When the compossessor informed the liberals of the triumph of their cause, they gave way to a series of éljens, only inferior in vigour to those they had uttered in the morning, when the struggle was all before them. Their shouts were renewed when the pro-president himself mounted the platform and officially announced the result of the poll. Hearing these sounds, the clericals also began to flock towards the platform, and to yell out their dissatisfaction. No sooner did the captain hear this—I have before mentioned that he Was ignorant of the Hungarian language-than a sudden fear seized him that the fighting had already begun, that he had kept his men under arms the whole day to no purpose, and that his conduct would, after all the trouble and annoyance he had endured, become liable to

In a moment the cuirassiers were in motion; again they repeated the manæuvres of the morning; and when the newly-elected köret arrived, he found himself face to face with the ranks of the military. This sadly marred the effect of the whole scene. It was so ridiculous to hear him addressing the white-coated Germans as polgár-társaim (fellow-citizens). He was in this moment of success as cool, and, to all appearance, as unconcerned, as the evening before when measuring his oats in the granary. His speech was brief and Very general in its terms, and no sooner was it ended than the cuirassiers began to disperse the crowd on either hand with threats and entreaties, imploring the “gentlemen,” wherever they met them, to help them in so doing, for that they were tired to death. In a very short space of time the peasantry had either rattled away in their light waggons or disappeared into the wineshops or the cottages of their friends.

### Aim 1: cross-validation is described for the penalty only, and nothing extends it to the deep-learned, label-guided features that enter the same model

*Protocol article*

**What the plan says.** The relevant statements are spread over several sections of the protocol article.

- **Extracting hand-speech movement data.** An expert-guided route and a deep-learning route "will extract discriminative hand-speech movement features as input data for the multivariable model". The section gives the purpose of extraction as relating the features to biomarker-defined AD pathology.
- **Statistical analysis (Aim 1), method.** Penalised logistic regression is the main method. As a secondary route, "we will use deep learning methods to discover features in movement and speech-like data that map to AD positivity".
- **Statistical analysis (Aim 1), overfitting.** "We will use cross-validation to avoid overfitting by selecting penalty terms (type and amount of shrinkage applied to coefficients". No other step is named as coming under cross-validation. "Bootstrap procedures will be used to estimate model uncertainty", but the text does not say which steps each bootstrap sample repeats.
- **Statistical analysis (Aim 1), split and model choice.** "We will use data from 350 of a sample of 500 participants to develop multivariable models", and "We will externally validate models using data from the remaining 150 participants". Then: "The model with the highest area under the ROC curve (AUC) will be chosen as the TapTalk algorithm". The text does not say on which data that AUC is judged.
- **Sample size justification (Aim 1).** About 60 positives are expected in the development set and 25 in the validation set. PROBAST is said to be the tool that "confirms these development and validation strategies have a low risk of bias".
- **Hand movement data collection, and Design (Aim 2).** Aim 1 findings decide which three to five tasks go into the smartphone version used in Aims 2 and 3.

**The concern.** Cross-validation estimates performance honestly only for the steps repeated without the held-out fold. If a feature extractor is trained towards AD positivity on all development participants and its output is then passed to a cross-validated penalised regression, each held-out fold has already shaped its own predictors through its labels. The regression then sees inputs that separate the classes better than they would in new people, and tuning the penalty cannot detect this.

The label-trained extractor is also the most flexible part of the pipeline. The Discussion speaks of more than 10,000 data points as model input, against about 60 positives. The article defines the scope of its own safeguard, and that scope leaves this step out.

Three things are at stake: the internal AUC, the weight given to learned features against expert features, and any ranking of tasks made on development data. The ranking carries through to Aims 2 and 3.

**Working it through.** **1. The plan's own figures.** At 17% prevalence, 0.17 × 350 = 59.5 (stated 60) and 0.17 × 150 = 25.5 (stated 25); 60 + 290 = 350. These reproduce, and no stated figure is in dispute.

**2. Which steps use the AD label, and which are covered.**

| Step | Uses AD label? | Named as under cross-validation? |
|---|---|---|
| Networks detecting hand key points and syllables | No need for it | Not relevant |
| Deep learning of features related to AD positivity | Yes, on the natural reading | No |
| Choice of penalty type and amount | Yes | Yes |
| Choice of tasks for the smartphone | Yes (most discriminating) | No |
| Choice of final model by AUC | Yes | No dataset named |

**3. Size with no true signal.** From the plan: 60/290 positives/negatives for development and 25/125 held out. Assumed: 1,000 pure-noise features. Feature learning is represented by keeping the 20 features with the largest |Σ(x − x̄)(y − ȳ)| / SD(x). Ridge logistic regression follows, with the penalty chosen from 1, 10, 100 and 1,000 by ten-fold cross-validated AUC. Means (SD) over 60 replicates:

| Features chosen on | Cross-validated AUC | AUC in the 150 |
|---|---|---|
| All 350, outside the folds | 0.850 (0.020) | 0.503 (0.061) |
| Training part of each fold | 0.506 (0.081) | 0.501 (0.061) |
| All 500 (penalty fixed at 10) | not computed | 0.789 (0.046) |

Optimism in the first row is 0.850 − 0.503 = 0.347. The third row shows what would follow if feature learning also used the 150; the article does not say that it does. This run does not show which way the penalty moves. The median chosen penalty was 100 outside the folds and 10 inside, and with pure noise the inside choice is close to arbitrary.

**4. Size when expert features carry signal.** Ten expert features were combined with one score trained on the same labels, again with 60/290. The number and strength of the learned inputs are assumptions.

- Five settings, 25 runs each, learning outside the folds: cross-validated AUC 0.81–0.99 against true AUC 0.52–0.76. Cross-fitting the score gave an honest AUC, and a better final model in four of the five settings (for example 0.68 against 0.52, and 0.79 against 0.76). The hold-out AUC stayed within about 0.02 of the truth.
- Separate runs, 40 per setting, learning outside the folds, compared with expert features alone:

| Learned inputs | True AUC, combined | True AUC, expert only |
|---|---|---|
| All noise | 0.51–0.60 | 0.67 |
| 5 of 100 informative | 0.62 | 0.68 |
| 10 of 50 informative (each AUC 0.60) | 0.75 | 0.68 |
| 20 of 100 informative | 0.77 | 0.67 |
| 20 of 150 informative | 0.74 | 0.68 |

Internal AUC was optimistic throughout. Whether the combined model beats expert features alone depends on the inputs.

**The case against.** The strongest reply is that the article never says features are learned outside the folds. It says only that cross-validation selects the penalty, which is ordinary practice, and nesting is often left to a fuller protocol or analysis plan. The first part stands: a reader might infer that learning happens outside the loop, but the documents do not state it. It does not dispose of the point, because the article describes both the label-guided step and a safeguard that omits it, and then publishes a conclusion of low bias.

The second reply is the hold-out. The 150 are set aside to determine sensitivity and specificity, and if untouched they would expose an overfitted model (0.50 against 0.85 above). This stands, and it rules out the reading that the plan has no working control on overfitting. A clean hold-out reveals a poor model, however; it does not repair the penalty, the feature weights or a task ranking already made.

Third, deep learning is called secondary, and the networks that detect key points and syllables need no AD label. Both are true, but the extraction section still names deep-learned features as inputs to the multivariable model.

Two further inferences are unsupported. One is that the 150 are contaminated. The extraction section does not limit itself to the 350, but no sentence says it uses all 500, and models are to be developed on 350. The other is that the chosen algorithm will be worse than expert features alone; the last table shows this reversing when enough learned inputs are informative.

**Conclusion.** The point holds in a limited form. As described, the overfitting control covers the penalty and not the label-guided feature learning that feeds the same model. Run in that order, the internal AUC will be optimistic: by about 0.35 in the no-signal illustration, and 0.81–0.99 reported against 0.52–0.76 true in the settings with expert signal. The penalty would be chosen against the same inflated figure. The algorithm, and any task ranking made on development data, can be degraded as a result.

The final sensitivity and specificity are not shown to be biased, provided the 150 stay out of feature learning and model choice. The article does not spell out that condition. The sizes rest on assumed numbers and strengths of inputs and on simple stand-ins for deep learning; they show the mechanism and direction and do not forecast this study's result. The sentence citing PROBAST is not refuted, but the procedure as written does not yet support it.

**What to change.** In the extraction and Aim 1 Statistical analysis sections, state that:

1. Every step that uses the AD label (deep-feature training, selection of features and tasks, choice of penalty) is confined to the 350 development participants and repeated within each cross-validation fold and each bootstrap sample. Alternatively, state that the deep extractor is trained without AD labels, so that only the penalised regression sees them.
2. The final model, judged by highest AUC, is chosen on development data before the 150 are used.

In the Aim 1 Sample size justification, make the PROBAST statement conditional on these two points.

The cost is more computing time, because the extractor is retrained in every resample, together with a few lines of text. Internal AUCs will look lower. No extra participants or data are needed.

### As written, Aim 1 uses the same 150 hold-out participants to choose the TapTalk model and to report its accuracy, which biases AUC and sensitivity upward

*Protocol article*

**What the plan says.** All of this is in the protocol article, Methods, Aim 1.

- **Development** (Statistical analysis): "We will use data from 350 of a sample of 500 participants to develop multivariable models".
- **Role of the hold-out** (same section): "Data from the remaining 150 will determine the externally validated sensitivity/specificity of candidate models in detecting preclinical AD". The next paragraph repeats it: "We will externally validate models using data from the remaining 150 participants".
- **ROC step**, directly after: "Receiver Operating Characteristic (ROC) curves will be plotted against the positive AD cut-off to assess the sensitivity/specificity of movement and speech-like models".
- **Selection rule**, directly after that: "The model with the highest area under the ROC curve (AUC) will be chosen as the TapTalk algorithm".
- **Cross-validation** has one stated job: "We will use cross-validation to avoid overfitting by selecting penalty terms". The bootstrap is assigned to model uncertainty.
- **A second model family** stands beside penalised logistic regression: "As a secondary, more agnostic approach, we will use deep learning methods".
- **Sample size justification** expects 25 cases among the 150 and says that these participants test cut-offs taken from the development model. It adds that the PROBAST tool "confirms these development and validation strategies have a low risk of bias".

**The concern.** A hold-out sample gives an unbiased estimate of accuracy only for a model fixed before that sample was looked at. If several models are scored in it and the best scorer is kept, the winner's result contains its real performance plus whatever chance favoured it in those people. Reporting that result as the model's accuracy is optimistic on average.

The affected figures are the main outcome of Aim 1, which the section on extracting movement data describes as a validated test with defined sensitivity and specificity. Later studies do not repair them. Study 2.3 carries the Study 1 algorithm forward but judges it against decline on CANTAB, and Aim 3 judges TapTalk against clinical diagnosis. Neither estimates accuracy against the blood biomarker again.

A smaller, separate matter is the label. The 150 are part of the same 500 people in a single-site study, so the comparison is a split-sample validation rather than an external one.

The election was over, In describing it I have been necessarily very diffuse, but I hope that I have not rendered the reader quite as tired of the whole business as were the captain and his men. I had intended at the outset to have given him some idea of the merry. making which followed, as we went from house to house till past midnight; how two sturdy peasants raised in their arms az Angol sogorunk (our English brother-in-law); from which unstable elevation I had to stammer a speech in broken Magyar; and of other extemporised gaieties. But I feel that I must not abuse the indulgence hitherto vouchsafed me. Still less can I venture on

the borough election, which came off the following week, where the voting was by ballot ; and the whole proceeding confirmed my previous prejudices (somehow, one's experience generally does confirm one's previous prejudices) against secret voting. Suffice it here to state that the Bishop and the Chapter and their friends the bureaucracy gained a victory as signal as the defeat they suffered in T-If my sketch should, in spite of its many shortcomings, induce

another Englishman to take as much interest in any future general election in Hungary as I did in that last year, I shall not have written it in vain. Of one thing I can at any rate assure him, that is, of a reception as hospitable and as courteous as was extended to myself. I am not at all blinded by national prepossessions when I say

that there is no people whose good opinion the Hungarians value so highly as that of the English.